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  • Writer's pictureShawndra Holmberg, CPO-CD

Keep the lines of communication open & powered up

cell phone and landline - communicating with friends and family during an emergency #planahead

With over 91% of adults in the United States owning a cell phone[1] and almost 51% of the population choosing to do without a landline phone[2] keeping your lines of communication open and powered up during an emergency or disaster is important.

Here’s the key points you need to know. Continue reading for details and more information:

  1. Standard landlines carry their own power when the power goes out, so purchase a trimline corded phone to plug in during a power outage and you’re likely to have a working phone even if you don’t have power.

  2. Keep your cell phones charged and get a portable power charger to recharge. Make it a habit to recharge your cell phones each night.

  3. Close all apps and turn off Wi-Fi and Bluetooth capability to conserve battery. Don’t turn off the phone as turning the phone off and on drains more energy.

  4. Your texts have a better chance of getting through during a disaster/emergency because they use less bandwidth.

  5. If you don’t have coverage (zero bars) call 911 anyway. There just might be enough bandwidth to get through. If the ‘no coverage’ is because you’re in an area covered by another network, 911 calls are required to be connected regardless of your service provider.

  6. Consider purchasing a pre-paid cell phone from a different service provider to broaden your coverage during an emergency.

Will you have phone service during an emergency?

The answer depends on what type of phone you have (cell, VoIP, standard landline), who’s affected by the emergency (you or your service provider), and the extent of the emergency or disaster.


If the power is out in your neighborhood, then you may still have cell phone service if the service provider is not affected. If your service provider lost power and their backup generator isn’t available or capable of handling the load, then you probably won’t have phone coverage. In the 12 years I lived in Hawai’i and the numerous storms, power outages, and other natural disasters, there was only one time that cell phone wasn’t operating. It’s likely that a simple power outage in your neighborhood will not affect your cell phone coverage.

If your call won’t go through try texting - smartphone - #planahead

However, if the disaster or emergency is wide spread, your calls may not go through. Either your mobile carrier may be affected or the vast number of calls being made is

congesting the networks. This is where the texting comes in handy. If your call won’t go through (due to bandwidth limitations or out of range) try texting. The lower bandwidth requirement of texts might allow it to slip through. If your text doesn’t go through, it may be saved and transmitted later when capacity is available.

During an emergency, most of would prefer that our emergency responders can communicate and so the U.S. Department of Homeland Security has set up and manages the Wireless Priority Service (WPS). If you want to learn more about WPS go to

NOTE: If you need to call 911 from your cell phone, make the call regardless of what coverage your phone shows. You may have zero bars because you may be out of your network area and coverage is through another provider. But your 911 call will go through. The Federal Communications Commission (FCC) established basic 911 rules which requires all wireless service providers to transmit 911 calls regardless of whether the caller is a subscriber or not. The FCC also established enhanced 911 rules which provide your phone number, and location to emergency responders. Even if you don’t have coverage on your phone and you know you’re in your own network. The zero bars may show because available bandwidth is low. Make the call anyway, there might be just enough bandwidth to make it.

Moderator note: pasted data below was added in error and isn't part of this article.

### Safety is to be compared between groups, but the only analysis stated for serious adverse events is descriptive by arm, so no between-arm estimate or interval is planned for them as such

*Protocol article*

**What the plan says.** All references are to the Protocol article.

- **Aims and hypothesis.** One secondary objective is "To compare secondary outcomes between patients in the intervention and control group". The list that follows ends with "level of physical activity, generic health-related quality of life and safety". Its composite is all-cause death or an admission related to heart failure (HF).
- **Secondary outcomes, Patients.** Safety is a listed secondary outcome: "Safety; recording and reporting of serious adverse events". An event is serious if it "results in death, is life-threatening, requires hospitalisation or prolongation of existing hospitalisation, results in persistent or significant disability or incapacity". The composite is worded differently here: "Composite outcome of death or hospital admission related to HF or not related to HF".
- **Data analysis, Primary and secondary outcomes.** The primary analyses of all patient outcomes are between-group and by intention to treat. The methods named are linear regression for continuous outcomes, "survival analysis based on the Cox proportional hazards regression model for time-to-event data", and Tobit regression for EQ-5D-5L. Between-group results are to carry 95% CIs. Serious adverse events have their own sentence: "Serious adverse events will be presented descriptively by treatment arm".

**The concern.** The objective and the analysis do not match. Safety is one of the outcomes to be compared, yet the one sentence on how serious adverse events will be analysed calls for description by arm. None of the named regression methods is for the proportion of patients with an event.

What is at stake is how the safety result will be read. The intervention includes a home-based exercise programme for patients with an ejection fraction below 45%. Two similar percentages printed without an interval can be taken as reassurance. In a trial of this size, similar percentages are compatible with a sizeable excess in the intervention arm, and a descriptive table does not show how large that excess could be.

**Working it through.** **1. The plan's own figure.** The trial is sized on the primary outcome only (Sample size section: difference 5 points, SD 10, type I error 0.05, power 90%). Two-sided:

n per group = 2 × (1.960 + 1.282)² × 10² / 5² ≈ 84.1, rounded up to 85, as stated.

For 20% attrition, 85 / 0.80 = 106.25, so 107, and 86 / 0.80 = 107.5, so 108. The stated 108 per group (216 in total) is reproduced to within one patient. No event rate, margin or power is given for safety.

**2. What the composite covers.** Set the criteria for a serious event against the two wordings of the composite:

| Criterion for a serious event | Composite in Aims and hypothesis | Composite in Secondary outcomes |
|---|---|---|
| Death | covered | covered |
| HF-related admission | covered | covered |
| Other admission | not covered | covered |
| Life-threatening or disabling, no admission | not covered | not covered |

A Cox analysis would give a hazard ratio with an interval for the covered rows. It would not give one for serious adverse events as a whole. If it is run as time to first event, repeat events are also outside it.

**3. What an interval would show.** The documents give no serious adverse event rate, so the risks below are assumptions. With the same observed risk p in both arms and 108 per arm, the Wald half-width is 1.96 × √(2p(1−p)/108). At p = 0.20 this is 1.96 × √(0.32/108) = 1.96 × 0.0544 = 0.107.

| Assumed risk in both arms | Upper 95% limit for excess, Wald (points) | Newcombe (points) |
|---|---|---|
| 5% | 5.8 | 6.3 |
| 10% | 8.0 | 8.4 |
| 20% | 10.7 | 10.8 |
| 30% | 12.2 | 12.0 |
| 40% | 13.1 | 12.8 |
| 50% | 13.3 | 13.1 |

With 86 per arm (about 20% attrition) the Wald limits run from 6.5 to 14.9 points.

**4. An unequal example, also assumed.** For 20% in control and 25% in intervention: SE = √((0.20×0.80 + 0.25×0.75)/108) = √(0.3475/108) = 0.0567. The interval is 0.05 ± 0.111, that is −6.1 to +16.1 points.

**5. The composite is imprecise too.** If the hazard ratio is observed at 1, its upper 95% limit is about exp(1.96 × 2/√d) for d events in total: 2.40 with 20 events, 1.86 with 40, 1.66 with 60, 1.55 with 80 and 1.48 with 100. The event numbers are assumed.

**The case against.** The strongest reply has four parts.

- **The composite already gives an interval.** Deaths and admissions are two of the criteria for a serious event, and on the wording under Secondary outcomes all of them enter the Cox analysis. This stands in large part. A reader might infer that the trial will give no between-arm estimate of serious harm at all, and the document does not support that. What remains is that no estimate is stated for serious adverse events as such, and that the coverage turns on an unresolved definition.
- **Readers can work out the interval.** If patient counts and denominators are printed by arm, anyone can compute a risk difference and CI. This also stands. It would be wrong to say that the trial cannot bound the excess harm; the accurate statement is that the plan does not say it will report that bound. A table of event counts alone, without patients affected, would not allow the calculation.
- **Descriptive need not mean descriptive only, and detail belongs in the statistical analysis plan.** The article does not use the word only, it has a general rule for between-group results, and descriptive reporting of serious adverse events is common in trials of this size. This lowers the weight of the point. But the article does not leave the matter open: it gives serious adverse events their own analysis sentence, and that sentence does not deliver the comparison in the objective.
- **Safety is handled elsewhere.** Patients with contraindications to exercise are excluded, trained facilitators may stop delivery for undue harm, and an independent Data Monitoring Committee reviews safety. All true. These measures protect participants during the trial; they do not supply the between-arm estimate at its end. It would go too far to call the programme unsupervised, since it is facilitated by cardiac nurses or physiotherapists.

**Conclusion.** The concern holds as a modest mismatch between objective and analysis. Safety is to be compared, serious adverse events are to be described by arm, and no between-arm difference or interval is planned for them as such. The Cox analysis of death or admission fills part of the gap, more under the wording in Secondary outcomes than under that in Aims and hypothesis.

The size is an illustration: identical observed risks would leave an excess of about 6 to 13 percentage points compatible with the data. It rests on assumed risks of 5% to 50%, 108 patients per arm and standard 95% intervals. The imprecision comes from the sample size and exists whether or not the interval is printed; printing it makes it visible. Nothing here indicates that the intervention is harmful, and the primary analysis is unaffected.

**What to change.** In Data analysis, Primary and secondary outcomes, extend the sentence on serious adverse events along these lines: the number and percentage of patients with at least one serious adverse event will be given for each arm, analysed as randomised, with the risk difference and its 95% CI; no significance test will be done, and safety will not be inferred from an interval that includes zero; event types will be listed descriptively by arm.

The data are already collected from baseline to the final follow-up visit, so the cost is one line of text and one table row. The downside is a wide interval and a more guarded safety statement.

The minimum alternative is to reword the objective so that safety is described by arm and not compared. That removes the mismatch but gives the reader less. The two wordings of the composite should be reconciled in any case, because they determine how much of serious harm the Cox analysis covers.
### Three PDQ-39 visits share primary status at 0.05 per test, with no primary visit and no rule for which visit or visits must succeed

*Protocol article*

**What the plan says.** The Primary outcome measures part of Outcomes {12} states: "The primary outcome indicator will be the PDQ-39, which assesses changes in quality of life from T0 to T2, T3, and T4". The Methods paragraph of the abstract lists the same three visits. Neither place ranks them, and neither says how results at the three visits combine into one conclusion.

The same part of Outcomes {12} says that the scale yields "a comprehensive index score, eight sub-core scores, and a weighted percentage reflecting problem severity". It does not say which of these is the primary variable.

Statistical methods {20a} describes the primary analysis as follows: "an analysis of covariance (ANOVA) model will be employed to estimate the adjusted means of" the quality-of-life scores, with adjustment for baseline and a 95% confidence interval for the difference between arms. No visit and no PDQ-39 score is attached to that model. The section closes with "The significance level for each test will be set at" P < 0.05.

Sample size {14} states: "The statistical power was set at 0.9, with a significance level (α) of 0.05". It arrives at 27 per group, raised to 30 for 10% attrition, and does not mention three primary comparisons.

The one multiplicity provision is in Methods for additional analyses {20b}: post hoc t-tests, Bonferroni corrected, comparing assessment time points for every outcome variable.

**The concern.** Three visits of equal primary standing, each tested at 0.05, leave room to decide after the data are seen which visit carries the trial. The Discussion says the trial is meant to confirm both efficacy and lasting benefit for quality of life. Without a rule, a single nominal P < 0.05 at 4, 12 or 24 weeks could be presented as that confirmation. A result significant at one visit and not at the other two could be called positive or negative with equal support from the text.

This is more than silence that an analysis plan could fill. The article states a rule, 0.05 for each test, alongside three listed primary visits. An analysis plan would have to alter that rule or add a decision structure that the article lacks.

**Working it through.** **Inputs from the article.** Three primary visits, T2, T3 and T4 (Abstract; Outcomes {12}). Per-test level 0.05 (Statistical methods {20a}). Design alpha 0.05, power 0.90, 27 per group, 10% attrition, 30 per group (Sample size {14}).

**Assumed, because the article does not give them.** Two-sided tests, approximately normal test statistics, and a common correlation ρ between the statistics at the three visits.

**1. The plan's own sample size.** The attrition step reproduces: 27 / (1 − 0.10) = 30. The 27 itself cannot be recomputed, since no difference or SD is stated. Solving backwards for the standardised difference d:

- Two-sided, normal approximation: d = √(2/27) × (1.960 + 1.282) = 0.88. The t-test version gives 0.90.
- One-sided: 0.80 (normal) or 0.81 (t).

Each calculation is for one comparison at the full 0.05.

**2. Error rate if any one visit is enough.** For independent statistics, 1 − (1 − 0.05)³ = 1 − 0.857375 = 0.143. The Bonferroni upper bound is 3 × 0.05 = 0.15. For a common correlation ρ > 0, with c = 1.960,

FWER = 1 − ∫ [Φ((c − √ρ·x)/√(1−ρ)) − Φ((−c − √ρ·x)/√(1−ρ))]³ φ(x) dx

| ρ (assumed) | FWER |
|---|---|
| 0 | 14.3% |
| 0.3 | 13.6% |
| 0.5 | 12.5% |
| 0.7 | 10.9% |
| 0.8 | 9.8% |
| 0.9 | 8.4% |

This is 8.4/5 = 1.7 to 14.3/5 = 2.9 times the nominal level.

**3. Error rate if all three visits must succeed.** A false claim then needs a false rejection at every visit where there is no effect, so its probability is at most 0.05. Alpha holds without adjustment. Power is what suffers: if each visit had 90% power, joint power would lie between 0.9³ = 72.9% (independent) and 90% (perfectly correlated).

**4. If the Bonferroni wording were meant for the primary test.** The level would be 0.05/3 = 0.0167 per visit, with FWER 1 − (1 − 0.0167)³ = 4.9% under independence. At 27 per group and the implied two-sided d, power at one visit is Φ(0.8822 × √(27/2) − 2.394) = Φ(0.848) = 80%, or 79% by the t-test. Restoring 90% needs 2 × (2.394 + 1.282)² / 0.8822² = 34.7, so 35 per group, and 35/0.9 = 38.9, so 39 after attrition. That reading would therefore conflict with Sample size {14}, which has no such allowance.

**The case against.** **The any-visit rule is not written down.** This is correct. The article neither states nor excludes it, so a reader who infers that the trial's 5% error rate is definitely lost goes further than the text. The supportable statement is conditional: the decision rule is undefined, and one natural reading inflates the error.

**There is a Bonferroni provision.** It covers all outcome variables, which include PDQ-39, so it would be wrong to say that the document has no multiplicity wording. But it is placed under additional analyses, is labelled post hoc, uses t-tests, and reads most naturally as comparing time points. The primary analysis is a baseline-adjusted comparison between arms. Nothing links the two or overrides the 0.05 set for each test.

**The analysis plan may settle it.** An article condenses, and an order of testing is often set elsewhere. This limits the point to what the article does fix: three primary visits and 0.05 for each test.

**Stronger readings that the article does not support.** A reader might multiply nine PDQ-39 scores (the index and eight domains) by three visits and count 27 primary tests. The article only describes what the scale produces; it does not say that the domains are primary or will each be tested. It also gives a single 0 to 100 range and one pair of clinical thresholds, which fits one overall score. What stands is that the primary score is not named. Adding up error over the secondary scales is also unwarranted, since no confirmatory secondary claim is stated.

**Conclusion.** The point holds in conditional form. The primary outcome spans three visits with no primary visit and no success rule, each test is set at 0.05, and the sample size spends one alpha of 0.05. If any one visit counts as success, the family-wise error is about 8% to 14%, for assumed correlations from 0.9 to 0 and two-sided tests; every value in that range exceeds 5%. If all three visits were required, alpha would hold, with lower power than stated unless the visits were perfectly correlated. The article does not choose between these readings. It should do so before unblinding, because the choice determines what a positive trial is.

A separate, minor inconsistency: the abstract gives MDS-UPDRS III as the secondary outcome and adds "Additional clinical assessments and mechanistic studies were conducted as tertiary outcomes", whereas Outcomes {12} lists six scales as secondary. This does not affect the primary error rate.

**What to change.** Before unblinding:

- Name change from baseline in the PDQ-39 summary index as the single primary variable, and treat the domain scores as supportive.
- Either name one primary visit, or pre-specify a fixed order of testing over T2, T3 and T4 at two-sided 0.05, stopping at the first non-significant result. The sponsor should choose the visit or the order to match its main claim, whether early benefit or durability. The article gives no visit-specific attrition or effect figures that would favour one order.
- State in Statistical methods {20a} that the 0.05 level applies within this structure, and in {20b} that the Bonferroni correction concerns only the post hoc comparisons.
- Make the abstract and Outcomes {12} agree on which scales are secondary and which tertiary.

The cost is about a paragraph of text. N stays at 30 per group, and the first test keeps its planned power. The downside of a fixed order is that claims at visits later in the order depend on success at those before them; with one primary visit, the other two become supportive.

VoIP or Voice over Internet Protocol phones are becoming more common in homes as many Internet providers offer the option. If you have a VoIP phone, find and read the information the company gave you that explained the 911 limitations or enhancements and any emergency or disaster guidelines.

If your power goes out, your phone is out. If your internet is down, your phone is down. However, your provider may have an app available for your smartphone that won’t be affected by the power outage that is affecting your home. If you’re not already familiar with your provider’s app, get it and learn how to use it BEFORE an emergency. If the provider is impacted by the emergency or disaster, your phone is down.

if you have a VoIP phone give your location first if you make a 911 call  - woman on the phone - #planahead

The FCC has established some 911 rules for your VoIP provider but there may be limitations. Check the material your provider gave you when you signed up. Make sure your physical address is current, not your billing address, but your physical address. Because your VoIP number is not necessarily transmitted to the emergency call center, if you’re disconnected, call back. Give them your physical location first even before your name.

Standard Landline:

Less than 50% of the US population currently has a standard landline (aka wireline) phone. If you’re one of them, excellent! Purchase a corded phone (if you don’t already have one) that does not require you to plug it in to a power outlet. The common style of corded phone that doesn’t require external power is a trimline phone. Other terms may be slim-line or princess.

During a power outage you will have phone service (assuming the phone lines aren’t down in the emergency) because the trimline corded phone uses the small amount of power from the phone line itself. You may routinely use a cordless phone/handset that requires you to put it back in the cradle for recharging. This set will not work if the power is out. But if you have that trimline corded phone stashed next to your emergency light (flashlight or battery operated lantern) then you can plug it in when you need to and have communication capability.